Esther Rantzen: If Jimmy Savile doesn’t bury her husband’s daughter might
“We all blocked our ears to the gossip.”
“It would be such a great shame if all that work was sabotaged by this. My concern is for the children who are suffering and other survivors who need support…I would be very, very distressed if people lost confidence in me, particularly if people working with children lose confidence in me, but I’m told that everyone who works at whole-heatedly support me.”
That’s Esther Rantzen who set up ChildLine in 1986, a confidential phone service for under 19s to open up about abuse.
Reader AGW writes:
Sir James Wilson Vincent Savile, OBE, KCSG – “Smelly Old Git” to his more mature victims – was not alone. Others covered up because of easy sexual favours, career ambitions or fear of disclosure.
There are other forms of predatory sexual abuse and career leg ups:
The reference below dates eight years after the fact. Eight years of clandestine bumping the uglies or as Wilcox described his soirees with Rantzen “urgent” talks.
The Wilcox children were less than amused. If there had been a Childline then – and knowing what the principal’s principles were – they may have not used it.
Wilcox was high up at the BBC. He died before Savile.
In 2001, Olga Craig wrote:
IT was a callous moment of contempt: the instant when the years of dislike Esther Rantzen had harboured for her husband’s ex-wife, Patsy, boiled over into public vitriol. Within a month of her former rival’s cremation Esther, seated next to her step-daughter Cassandra, Patsy’s daughter, gleefully answered a quiz question which asked what had recently burned in Richmond. “My husband’s ex-wife,” Esther shrieked triumphantly.
Cassandra Wilcox, Desmond Wilcox’s daughter by his first wife Patsy, claimed: “It was the moment I became aware of the extent of Esther’s bitterness towards my mother.”
Esther and Desmond’s love began as an illicit affair.
Through access to her mother’s unpublished manuscripts she tells how Patsy felt Esther had stolen her husband and “gushingly publicised every detail of her marriage” to Desmond. Describing how her parents met as cub reporters, Cassandra says Desmond first met Esther when she joined the BBC. She and Patsy worked together and Patsy invited her home to meet “this fantastic guy I am married to”.
Esther visited so often that Cassandra called her “Aunty Esther”. But when Patsy found out that she was having an affair with her husband and asked how she could do it, she alleges Esther said: “May I please remind you that you said I could not only join the queue but I should go to the front. That is exactly what I did.”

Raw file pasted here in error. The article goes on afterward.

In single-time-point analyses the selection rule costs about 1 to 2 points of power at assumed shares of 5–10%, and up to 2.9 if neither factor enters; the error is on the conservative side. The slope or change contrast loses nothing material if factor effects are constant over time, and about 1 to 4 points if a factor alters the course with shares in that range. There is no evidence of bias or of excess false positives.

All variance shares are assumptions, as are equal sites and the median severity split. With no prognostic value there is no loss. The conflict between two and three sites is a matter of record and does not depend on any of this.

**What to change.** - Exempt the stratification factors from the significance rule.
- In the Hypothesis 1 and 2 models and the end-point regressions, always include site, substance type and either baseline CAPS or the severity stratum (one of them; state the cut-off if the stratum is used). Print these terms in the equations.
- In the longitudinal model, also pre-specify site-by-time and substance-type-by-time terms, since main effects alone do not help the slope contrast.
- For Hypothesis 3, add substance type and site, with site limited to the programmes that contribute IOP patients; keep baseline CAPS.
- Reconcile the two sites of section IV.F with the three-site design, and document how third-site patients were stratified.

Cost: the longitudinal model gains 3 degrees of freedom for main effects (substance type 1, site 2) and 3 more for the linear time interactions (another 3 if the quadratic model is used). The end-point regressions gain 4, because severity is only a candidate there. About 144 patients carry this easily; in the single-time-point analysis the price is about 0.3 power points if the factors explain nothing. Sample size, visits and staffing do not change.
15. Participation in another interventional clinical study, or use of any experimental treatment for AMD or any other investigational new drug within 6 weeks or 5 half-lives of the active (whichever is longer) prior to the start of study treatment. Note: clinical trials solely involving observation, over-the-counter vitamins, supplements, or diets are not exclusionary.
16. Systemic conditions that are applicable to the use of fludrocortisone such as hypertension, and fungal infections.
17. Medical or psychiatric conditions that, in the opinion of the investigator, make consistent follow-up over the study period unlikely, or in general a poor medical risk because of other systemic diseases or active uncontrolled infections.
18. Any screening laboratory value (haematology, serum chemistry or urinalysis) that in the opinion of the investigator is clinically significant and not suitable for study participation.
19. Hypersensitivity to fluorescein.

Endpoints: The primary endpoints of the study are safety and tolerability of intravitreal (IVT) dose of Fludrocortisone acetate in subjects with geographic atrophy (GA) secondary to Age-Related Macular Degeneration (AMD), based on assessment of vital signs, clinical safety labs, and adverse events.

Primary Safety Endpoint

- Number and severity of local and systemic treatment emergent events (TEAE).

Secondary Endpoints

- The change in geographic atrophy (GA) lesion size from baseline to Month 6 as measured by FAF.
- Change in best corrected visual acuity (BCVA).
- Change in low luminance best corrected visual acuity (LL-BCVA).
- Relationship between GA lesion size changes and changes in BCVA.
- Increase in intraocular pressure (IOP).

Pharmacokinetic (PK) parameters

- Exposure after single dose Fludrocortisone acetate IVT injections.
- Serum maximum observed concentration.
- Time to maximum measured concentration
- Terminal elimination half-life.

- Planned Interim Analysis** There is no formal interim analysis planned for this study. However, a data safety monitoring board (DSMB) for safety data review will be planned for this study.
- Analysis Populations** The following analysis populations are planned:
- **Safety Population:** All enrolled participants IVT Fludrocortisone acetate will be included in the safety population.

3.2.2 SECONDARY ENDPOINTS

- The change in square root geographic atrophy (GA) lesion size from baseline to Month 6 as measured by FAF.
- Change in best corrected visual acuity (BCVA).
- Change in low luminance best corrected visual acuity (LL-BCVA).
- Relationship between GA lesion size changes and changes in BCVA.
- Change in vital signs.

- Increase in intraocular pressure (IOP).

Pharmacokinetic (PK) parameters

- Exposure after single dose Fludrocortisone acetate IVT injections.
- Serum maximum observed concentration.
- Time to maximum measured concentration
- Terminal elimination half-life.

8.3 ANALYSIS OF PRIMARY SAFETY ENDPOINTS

Desmond left Patsy and his children to live with Esther – although he came back briefly, only to leave again. Revealing how she first met Esther when she visited the couple’s flat in Chelsea, Cassandra says it was the only time Esther ever made her a cup of tea. “She was quite open about the fact that she could not cook, use a vacuum cleaner or sew. She never needed to. She had become a star and had her own domestic staff”…
Patsy was so traumatised by her husband’s desertion that she had to be admitted to Charing Cross Hospital. While there she bought a flat in Richmond and Desmond and Esther, who were looking after the children, moved into the family home at Kew…
Patsy wrote in her manuscript: “Sometimes when I leave my BBC office on a cold, wet evening to come home to my little flat, I have to walk past Esther and her children. They will be waiting for a chauffeur-driven car to take them home. To what was my home”…
Patsy, Cassandra says, never found happiness after Desmond left her. In turn, she says, Esther always felt bitter towards Patsy. “When I ask myself why,” says Cassandra, “my only answer lies in something my mother wrote in 1977: ‘I dislike her for the pain and distress she has caused people I love dearly. I know it may sound odd, but that includes my husband. If Esther is a real person she will find it difficult to find total happiness at the cost of what it has taken to get what she wants.”
Good old Esther…
Photo: 1978: Emily Alice sleeps through it all but her first public appearance in the Lindo Wing of St. Mary’s Hospital, Paddington, London, is a smash hit with her parents Esther Rantzen (37), presenter of ‘That’s Life’, and BBC Executive Desmond Wilcox (46). The baby weighed 7lb 4oz.